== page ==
Although the Abbotford Art’s Council Arty Awards have been postponed until October 22, 2011–the nominees met May 28 for some pictures and a chance to receive thir award nomination certificates.  I have been nominated for a Literary Award.  I don’t have the names of the other nominees at this time as the Art’s council has not released them-other than Dave Farmer who has been nominated for Art’s Supporter. I will keep you posted as soon as I get a list of the nominees. I’m the one in black in the front . . .as I always say when you are getting run out of town, get in front of the crowd and pretend it’s a parade.

Copies of Ramapge:the pathology of an epidemic can be found on the Island at

Volume One Books-Duncan

Ten Old Books – Duncan

Salamander Books – Ladysmith

In the Fraser Valley at

Murdoch’s Bookshoppe-Mission

In Vancouver

People’s Co-op BookCommercial Drive





Gwynne Hunt on Hub Pages

email gwynne1@telus.net

Shelley Haggard has sent me some reviews of her new poetry book . . .she will be one of our readers when we do our A Human-Made affair this fall.  About The Haggard Road”:

Mark Striebel says: I love your book! What I appreciate most in the poetry that I like is the great depth without too much ambiguity.
I appreciate the frankness and brashness with which you bear your soul in your writings. 
John Herl writes: You show in your love poems strong emotion, a raw reality but sensitive softness. As with your video poems; they have a heartbeat to them. I am fascinated by your choice of photographs. This is a very, very good book.

There is a great website www.peacexpeace.org and they have just published a portion of my piece Can We End Violence Against Women (by Gwynne Hunt)–check it out.  This is the second time they have included my work on their pages and I am honoured by that. Women from all over the world share their stories and concerns on these pages.  I am also publishing health and life-related articles on my Hub Pages-check that out as well. Don’t forget my original site www.ragmag.net where you can find a ton of stuff including some of my lighter and funnier pieces.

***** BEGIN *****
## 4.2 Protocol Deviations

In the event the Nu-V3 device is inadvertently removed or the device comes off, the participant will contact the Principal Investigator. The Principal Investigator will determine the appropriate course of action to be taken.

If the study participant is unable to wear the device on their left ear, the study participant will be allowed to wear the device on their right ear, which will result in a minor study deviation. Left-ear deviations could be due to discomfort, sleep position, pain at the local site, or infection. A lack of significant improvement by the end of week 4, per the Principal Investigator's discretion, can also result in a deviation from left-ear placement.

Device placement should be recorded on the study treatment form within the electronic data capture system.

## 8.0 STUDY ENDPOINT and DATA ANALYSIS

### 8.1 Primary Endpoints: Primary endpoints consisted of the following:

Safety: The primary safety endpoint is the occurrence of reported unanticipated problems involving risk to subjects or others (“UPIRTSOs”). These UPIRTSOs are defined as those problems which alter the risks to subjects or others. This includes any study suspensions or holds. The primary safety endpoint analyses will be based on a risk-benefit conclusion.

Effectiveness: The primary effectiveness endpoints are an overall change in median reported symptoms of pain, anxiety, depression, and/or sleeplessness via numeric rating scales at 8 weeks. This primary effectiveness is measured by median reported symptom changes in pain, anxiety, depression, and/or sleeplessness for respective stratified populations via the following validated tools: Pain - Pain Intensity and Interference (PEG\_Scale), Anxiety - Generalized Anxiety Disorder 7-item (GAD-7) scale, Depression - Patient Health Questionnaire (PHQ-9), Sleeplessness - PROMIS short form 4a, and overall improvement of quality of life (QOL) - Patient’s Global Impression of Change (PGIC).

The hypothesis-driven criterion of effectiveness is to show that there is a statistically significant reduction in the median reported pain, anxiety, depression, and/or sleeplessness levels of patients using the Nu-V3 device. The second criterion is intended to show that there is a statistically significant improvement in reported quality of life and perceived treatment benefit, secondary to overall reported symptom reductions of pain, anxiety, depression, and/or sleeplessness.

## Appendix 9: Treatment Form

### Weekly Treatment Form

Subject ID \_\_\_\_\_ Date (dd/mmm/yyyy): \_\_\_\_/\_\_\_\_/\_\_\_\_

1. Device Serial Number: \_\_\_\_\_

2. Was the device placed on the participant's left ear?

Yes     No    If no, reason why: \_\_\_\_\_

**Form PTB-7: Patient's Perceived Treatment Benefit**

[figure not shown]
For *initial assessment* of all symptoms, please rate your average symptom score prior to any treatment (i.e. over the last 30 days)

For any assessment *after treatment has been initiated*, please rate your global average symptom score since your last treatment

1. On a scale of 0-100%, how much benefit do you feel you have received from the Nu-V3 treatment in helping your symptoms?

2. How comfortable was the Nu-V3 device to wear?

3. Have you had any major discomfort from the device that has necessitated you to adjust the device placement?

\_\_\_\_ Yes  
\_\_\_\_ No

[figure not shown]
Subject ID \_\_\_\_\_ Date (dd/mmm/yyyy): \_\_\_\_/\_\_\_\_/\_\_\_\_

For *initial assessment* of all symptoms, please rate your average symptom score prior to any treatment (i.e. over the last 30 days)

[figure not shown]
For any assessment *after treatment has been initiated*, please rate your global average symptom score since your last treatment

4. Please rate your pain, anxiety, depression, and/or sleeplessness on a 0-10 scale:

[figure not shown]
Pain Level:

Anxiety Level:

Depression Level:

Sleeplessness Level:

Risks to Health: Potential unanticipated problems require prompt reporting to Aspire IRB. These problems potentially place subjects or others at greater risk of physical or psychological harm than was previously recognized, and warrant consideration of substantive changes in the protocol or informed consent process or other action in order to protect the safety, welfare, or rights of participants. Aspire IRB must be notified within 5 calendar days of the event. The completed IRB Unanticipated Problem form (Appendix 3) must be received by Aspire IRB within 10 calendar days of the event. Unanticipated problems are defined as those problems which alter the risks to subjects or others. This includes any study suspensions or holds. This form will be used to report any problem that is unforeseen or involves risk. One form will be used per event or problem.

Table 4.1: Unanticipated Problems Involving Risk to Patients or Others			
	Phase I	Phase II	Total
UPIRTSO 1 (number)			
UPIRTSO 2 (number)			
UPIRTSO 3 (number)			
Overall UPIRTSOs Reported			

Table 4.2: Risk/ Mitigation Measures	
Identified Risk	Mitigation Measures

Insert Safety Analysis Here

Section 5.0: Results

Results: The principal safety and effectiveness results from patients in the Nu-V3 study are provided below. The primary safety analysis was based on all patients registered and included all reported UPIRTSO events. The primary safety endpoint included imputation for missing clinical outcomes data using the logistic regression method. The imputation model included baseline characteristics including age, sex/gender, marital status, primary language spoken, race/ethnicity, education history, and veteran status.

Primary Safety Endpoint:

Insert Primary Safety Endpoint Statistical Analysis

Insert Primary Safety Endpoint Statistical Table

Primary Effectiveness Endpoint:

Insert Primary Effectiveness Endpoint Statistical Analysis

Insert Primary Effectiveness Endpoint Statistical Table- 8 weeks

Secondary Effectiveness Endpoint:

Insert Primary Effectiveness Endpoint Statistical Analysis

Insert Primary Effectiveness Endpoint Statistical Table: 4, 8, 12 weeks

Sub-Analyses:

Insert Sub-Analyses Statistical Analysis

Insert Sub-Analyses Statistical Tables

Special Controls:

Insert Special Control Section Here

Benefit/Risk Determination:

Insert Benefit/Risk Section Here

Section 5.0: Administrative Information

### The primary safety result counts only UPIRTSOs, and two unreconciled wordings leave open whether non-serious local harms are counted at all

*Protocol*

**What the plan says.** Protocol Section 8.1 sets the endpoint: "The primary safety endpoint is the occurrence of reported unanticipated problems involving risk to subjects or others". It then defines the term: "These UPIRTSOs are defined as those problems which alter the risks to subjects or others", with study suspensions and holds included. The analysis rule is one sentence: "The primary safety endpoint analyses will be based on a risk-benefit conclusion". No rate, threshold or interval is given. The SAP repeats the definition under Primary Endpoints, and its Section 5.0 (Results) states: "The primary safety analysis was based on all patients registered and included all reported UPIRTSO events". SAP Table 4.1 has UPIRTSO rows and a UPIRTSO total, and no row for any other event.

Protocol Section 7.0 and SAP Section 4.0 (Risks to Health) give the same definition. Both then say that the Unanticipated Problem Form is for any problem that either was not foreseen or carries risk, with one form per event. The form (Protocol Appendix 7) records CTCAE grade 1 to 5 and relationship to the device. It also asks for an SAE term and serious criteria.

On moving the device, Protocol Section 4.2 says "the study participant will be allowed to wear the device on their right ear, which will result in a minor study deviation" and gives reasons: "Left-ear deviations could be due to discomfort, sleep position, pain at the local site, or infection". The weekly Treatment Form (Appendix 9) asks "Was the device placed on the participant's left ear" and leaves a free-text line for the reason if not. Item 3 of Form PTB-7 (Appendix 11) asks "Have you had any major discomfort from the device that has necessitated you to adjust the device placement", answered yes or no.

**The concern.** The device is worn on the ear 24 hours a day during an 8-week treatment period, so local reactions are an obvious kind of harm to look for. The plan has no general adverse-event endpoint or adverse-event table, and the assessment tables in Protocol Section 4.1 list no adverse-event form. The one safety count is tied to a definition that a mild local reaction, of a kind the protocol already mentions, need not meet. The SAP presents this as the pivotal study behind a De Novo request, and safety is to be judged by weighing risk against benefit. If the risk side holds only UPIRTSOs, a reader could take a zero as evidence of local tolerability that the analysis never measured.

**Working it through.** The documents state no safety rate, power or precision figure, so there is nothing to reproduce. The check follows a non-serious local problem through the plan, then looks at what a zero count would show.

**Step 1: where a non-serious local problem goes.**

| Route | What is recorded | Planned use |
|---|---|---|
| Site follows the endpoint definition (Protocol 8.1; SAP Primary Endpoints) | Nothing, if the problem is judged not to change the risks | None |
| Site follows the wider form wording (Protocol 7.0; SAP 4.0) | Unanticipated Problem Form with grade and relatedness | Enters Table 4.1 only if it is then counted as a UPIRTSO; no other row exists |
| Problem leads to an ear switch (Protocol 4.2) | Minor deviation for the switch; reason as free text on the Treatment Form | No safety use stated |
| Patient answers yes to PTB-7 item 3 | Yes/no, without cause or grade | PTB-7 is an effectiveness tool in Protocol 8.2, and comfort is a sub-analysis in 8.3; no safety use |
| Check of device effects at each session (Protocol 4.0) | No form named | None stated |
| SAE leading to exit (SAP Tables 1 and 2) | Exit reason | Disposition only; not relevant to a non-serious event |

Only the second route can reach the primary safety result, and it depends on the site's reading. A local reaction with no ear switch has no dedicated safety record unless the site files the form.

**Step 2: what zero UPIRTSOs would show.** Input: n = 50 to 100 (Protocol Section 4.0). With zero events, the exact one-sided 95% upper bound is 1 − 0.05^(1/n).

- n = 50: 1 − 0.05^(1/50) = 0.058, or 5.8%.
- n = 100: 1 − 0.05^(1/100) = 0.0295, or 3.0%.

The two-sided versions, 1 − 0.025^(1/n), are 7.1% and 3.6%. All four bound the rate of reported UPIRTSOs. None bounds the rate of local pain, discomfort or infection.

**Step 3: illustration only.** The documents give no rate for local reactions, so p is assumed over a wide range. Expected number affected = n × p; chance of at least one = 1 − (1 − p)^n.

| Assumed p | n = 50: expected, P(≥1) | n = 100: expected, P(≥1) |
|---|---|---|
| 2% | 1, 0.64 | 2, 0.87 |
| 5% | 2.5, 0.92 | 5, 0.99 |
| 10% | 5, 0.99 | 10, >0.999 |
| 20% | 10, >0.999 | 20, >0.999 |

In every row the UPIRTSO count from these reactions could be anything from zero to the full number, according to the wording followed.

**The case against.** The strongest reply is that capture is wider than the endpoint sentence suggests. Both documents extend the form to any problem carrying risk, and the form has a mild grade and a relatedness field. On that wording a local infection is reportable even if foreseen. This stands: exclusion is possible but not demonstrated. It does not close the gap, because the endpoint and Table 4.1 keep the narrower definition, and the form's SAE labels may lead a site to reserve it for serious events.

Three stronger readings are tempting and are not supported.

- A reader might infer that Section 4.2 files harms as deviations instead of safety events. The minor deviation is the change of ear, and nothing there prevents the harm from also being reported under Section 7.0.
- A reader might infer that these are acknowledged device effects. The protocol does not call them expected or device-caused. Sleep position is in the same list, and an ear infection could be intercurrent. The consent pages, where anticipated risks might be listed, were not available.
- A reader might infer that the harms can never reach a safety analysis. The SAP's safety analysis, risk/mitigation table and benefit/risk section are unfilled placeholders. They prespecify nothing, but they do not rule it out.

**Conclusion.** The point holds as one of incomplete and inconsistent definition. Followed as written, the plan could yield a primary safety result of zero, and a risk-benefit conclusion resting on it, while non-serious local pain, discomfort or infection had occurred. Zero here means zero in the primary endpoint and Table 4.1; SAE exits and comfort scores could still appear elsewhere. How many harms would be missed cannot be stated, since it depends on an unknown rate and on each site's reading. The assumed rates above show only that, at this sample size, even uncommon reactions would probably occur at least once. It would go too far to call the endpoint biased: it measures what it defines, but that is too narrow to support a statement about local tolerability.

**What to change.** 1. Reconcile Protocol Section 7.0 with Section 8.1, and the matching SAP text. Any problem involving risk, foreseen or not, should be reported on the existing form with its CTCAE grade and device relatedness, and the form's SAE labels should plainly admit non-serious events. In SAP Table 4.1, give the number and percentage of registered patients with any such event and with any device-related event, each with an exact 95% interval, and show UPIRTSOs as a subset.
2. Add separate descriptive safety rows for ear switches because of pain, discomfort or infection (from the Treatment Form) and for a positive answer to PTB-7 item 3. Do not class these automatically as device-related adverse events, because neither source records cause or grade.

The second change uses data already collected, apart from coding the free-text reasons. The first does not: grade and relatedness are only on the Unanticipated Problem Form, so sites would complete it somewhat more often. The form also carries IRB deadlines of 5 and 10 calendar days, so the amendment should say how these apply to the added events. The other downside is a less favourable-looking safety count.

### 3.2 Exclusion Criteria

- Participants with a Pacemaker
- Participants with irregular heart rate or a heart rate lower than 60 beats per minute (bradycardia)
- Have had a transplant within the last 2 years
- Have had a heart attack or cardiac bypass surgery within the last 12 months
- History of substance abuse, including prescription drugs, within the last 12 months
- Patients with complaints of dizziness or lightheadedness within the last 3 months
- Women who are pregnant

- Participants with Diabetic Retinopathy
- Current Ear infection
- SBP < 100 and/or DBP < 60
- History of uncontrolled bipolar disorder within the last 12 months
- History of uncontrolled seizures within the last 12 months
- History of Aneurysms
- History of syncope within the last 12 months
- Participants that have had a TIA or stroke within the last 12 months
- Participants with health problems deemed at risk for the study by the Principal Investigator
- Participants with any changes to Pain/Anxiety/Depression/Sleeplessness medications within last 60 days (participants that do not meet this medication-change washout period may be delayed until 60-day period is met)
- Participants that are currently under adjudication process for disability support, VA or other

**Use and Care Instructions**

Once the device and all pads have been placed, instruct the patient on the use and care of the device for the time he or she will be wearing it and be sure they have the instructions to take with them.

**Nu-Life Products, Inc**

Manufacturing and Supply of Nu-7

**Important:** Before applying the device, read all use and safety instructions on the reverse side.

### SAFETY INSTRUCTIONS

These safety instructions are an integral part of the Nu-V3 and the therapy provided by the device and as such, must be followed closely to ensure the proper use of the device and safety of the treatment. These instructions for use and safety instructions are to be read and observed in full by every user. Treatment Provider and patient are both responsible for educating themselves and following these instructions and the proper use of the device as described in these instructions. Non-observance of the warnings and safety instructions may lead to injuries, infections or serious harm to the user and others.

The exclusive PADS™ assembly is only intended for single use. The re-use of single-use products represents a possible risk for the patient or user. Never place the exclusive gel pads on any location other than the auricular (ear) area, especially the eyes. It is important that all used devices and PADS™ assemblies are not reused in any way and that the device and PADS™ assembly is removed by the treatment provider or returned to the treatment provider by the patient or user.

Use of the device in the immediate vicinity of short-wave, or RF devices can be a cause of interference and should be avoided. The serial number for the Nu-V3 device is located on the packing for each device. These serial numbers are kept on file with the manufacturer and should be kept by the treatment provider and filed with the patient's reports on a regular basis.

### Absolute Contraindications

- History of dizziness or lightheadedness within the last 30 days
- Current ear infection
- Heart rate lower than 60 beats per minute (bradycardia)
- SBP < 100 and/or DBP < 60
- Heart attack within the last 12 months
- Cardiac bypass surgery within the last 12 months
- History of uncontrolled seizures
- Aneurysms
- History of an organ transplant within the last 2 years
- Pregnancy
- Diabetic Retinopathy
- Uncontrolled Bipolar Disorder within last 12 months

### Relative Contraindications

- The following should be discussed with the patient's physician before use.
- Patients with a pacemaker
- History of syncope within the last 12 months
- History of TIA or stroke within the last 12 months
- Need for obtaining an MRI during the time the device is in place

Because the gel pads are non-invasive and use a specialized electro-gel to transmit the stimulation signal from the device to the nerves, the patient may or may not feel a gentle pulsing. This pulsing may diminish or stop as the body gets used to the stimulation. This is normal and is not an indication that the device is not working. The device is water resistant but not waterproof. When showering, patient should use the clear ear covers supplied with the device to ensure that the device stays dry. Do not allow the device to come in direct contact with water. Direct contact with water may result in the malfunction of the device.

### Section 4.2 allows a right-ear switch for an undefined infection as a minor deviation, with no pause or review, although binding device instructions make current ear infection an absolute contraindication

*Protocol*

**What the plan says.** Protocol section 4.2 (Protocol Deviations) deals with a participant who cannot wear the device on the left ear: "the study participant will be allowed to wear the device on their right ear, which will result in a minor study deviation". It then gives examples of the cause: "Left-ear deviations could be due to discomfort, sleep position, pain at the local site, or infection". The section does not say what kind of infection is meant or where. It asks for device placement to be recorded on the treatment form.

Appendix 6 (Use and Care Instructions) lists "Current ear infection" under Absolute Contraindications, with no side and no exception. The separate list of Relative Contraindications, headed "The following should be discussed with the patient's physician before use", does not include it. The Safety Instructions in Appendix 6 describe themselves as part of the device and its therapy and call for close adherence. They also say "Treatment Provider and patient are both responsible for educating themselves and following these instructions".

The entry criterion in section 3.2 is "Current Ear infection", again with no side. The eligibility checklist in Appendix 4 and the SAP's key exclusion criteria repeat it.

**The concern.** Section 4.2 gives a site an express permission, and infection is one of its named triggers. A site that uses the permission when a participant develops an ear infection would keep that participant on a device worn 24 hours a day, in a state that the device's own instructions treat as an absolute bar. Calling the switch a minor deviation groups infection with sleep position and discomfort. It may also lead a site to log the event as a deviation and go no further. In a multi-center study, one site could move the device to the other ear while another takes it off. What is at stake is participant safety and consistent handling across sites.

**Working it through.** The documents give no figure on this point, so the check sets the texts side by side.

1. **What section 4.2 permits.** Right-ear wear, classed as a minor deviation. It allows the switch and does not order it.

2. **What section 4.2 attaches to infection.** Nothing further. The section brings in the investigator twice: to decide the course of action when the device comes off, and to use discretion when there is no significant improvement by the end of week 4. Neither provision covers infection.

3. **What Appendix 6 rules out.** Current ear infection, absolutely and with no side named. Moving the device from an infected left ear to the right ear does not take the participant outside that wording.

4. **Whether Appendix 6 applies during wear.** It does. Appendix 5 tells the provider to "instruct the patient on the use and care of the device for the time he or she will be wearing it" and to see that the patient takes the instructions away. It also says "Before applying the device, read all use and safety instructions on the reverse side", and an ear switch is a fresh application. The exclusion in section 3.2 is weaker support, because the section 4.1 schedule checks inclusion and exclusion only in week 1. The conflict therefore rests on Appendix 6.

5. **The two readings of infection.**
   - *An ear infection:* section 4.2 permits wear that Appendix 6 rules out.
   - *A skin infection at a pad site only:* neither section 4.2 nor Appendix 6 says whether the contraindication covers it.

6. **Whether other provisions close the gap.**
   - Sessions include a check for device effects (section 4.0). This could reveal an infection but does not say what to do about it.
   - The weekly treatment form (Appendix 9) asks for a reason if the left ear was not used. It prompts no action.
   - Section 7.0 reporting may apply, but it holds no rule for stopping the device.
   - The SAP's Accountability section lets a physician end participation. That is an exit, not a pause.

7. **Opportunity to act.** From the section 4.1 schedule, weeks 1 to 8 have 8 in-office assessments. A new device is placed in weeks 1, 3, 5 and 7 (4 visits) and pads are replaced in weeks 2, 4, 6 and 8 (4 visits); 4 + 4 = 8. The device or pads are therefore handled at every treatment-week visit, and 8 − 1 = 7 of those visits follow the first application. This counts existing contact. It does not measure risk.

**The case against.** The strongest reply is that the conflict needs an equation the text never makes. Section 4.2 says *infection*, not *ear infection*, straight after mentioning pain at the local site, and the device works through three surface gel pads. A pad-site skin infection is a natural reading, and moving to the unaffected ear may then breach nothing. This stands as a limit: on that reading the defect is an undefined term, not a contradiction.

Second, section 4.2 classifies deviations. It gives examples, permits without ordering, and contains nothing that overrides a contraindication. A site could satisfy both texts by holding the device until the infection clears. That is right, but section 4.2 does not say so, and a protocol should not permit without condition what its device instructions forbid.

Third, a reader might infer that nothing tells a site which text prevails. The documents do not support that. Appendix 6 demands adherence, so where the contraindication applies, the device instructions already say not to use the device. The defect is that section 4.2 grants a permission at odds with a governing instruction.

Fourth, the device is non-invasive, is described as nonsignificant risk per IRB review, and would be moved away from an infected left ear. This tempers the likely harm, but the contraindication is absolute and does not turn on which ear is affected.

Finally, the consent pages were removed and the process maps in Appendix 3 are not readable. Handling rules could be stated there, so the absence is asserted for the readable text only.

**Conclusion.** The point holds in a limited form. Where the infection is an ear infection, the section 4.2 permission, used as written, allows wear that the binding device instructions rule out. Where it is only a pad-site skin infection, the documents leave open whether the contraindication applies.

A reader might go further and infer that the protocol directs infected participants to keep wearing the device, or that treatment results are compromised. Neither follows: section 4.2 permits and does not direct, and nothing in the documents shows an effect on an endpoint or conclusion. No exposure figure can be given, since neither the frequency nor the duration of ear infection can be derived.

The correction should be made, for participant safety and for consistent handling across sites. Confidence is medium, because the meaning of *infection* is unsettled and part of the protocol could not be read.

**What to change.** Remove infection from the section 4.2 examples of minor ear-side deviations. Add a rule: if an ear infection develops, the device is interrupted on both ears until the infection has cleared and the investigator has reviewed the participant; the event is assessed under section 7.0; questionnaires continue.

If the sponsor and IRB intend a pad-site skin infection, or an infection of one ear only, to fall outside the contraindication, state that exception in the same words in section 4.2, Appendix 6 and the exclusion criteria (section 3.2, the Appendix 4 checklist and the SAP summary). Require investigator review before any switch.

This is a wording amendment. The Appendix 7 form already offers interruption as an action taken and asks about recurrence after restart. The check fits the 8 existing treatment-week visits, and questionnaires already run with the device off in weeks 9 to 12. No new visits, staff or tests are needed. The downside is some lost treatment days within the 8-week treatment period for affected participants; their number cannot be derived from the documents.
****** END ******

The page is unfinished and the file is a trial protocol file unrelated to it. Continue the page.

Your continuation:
There are a lot of self-published writers out there who are finding it hard to promote their books–a friend of mine Shelley Haggard just released her book of poetry The Haggard Road and I would like to offer these pages to other writers as well–send me your stuff and let’s create a space to share our work.

Shelley Haggard was born and raised in Fort St. John, BC and has since lived in Nanaimo on Vancouver Island, and now resides in Mission. She began writing at an early age and likes to say she has left no inner or outer stone un-turned. She has won several prizes in poetry contests and has been published widely in various anthologies; many of those poems are included in this first book effort. Another creative interest is photography and some of her photography is included as well. Reading her poetry and stories in public is another area of strength for Shelley. Please check out her video poems at www.youtube.com/shelleyhaggardpoems

“I have tried with this first book to share my love of writing and occasionally the spark of where an idea germinates from. I feel there are many poems in this volume for the reader to connect to. The photos stand alone as stories and sometimes punctuate the poetry. I am very proud of this effort and hope you’ll enjoy the ride on The Haggard Road. The cover photo ended up inspiring the book title; it is a real road sign from Barriere, BC (with a ‘The’ photoshopped in) where my father’s side of the family has its roots.”

Shelley Haggard

In keeping with promoting writers and other creative folks Art Matters Society is planning a Human-Made Event this Fall in Abbotsford–a chance for artists, writers and photographers to show their stuff–if you are interested, get in touch.  gwynne1@telus.net